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In-Home or Home-Based Psychotherapy:

Providing Treatment at the Client's Home

Clinical Update
By Zur Institute

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Add variability, clients, and an additional source of income to your practice


Home-based psychotherapy or In-Home therapy refers to situations where psychotherapists, social workers or counselors travel to conduct therapy or assessment at the site where a client resides. This type of practice comes with many advantages for clients and clinicians - the clinician has the benefit of seeing how and where the client lives and conducts treatment or assessment in the client's natural setting. It is a chance for clients to enjoy the convenience of therapy/assessment that comes to them. It also comes with added complexities in the areas of boundaries, logistical arrangements, safety, and confidentiality.

With growing numbers of 3rd party payers, including Medicare, reimbursing for home-based therapy, this is a ripe and timely area for many practitioners to explore. Because home-based psychotherapy comes with its own advantages, challenges, and treatment opportunities, we recommend becoming informed beforehand.

Our 3 CE Credit Hours Course can help you get started:

In-Home Therapy, Home Visits, or Home-Based Therapy. (3 CE Credit Hours), Course includes MP3 audio interviews with experts.


Here are some relevant issues to consider:

  • Some clients are homebound and unable to visit an office for psychotherapy for reasons that can range from agoraphobia to being bed-ridden for medical or old age reasons. While telemental health may be an option for some home-bound clients, it also may not be for a variety of reasons. Furthermore, many people prefer face-to-face sessions, as many psychotherapists are likely to appreciate.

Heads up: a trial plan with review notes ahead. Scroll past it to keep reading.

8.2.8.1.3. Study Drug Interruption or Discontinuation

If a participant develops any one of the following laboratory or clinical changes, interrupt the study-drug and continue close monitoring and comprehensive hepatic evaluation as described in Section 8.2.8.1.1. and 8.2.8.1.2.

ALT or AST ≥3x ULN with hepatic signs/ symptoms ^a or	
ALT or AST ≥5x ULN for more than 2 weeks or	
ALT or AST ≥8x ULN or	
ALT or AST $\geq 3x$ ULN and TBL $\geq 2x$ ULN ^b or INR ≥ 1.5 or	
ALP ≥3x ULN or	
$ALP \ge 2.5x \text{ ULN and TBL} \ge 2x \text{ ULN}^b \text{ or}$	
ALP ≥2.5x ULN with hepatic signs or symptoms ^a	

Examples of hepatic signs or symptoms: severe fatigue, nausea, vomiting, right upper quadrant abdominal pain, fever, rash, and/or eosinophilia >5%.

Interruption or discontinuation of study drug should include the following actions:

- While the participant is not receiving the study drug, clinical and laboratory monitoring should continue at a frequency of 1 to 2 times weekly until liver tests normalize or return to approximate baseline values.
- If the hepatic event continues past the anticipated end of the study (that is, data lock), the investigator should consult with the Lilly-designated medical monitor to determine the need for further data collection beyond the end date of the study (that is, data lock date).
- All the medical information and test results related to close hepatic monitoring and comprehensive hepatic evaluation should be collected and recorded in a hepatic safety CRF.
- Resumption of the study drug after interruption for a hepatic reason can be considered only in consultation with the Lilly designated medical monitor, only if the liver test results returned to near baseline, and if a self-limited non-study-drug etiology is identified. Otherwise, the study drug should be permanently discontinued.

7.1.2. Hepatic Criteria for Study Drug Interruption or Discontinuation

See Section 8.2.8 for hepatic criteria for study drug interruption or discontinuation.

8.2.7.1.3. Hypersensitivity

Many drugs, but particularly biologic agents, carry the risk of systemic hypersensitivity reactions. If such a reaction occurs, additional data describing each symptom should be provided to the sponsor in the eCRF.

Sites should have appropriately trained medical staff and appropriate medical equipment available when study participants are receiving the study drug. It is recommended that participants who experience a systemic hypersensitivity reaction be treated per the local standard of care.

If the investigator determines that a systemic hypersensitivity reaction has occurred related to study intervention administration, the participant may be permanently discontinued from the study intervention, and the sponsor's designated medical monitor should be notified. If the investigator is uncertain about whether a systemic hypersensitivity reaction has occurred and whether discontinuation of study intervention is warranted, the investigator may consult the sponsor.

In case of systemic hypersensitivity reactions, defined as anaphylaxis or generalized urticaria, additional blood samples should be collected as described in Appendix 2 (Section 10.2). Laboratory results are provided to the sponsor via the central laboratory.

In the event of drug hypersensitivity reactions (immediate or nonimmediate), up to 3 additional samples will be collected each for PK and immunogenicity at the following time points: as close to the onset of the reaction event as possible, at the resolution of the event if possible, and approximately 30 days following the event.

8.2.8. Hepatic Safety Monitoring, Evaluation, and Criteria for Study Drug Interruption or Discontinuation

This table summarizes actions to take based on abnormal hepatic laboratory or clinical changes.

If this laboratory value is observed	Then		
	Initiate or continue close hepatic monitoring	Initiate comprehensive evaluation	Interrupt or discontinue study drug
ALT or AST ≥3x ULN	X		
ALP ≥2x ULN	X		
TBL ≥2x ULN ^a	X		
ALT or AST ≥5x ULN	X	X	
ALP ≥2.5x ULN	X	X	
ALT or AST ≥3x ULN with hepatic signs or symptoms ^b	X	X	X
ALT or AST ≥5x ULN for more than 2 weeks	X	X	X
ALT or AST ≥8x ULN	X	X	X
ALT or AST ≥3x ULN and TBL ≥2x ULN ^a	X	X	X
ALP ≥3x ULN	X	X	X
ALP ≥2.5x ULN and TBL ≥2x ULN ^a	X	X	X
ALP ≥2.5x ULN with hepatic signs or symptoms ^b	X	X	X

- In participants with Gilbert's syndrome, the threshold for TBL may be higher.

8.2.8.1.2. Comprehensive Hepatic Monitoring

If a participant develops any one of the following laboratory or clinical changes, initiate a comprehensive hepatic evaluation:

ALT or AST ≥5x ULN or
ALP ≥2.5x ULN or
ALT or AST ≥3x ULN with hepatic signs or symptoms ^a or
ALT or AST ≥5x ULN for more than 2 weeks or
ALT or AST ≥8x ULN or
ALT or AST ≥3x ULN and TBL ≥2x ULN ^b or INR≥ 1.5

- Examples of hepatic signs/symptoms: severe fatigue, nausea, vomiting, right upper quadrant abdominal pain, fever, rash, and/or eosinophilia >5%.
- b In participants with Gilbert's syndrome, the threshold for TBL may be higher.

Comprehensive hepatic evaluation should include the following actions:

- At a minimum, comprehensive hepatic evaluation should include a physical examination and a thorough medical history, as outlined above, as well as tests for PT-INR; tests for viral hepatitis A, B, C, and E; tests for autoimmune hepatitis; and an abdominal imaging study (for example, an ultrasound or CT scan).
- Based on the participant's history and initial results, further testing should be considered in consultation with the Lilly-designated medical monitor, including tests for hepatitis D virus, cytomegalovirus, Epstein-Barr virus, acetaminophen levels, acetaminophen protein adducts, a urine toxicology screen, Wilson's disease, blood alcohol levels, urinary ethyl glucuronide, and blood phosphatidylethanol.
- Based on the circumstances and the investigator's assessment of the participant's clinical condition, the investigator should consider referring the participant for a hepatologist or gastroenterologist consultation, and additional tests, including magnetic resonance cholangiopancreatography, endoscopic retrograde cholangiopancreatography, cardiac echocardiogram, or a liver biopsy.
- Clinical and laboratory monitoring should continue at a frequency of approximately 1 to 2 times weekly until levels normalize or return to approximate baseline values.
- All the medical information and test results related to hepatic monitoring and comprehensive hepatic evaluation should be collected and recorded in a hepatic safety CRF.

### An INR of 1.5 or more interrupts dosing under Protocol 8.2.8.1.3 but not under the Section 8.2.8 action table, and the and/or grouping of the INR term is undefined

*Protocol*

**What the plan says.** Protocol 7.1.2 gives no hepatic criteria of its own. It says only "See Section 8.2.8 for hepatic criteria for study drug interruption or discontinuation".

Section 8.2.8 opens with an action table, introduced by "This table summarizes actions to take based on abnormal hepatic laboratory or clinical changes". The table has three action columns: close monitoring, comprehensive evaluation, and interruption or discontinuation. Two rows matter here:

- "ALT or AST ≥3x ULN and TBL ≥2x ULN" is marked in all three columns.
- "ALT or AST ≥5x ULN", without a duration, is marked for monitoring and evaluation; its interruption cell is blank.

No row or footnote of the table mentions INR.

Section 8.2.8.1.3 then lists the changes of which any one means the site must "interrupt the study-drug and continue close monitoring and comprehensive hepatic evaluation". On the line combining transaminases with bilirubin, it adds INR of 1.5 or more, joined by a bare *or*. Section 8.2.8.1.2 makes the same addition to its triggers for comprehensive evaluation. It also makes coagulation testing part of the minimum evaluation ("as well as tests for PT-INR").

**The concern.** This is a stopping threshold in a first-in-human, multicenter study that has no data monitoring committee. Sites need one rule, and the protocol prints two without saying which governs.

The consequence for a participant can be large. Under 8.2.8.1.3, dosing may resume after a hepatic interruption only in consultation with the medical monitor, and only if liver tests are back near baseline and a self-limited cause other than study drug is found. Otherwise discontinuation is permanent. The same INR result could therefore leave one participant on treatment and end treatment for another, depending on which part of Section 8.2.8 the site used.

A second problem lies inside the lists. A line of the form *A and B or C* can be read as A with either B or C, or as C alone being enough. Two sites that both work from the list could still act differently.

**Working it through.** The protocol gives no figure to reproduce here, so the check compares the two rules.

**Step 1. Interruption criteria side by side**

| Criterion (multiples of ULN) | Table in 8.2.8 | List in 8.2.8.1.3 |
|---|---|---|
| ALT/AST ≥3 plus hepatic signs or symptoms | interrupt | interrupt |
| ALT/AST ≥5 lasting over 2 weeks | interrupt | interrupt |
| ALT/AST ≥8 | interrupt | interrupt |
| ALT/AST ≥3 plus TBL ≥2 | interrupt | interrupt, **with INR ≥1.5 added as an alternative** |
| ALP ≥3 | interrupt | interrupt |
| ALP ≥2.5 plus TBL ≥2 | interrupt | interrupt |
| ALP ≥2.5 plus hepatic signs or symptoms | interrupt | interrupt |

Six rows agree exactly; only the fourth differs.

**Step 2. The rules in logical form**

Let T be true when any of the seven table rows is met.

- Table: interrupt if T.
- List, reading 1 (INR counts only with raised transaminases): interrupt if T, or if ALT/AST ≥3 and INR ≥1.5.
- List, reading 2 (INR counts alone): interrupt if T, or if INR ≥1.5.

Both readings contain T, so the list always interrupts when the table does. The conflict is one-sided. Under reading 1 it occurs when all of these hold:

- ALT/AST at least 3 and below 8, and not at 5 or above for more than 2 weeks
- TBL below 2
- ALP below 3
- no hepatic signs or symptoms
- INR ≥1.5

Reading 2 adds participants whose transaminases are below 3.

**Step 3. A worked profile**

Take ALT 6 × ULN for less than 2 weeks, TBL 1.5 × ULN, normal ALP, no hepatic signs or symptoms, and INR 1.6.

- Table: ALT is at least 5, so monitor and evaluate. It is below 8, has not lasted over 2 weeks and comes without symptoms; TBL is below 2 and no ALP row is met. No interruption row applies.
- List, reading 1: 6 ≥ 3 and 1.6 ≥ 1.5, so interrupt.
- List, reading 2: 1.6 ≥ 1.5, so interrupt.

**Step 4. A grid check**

• Seeing clients in their homes instead of a regular office has a different rhythm to the work. Visits are usually longer than the standard 50-minute clinical hour, and therapists therefore do fewer sessions in a given day.
  • Not every client is a good candidate for home-based psychotherapy. Some issues to consider are Is it safe? Is there minimally necessary privacy? Is there a comfortable place to talk? Does the client feel safe at home? Can the client and therapist concentrate on therapy at the home setting?
  • Since home-based psychotherapy occurs on the "home turf" of the client, he or she may feel more empowered than in a traditional office setting. Therapists should be aware of the potential loss of control they may experience in situations where the client has more expertise regarding their neighborhood, pets, and home setup.
  • Interesting boundary situations arise with home-based mental health services. A therapist may be asked to answer the door, hold a child, loan money, drive to a local market or pharmacy, etc. Most clients feel less inhibited at home than in the setting of a traditional practitioner.
  • Adding home visits to one's practice may be financially lucrative and can add variety to one's practice, which can prevent professional burnout.

Home-based therapy has many benefits for clients and psychotherapists. The creative change of environment can make therapy more accessible for clients in terms of logistics and comfort. The psychotherapist can benefit from experiencing the client's life in a more complete way than simply hearing the client's reports. It's possible for the therapist to suggest life changes in the home to support the client's growth. For clinicians interested in exploring home-based psychotherapy or home-based visits to augment regular office therapy, we recommend the following:

Notes of Interest:





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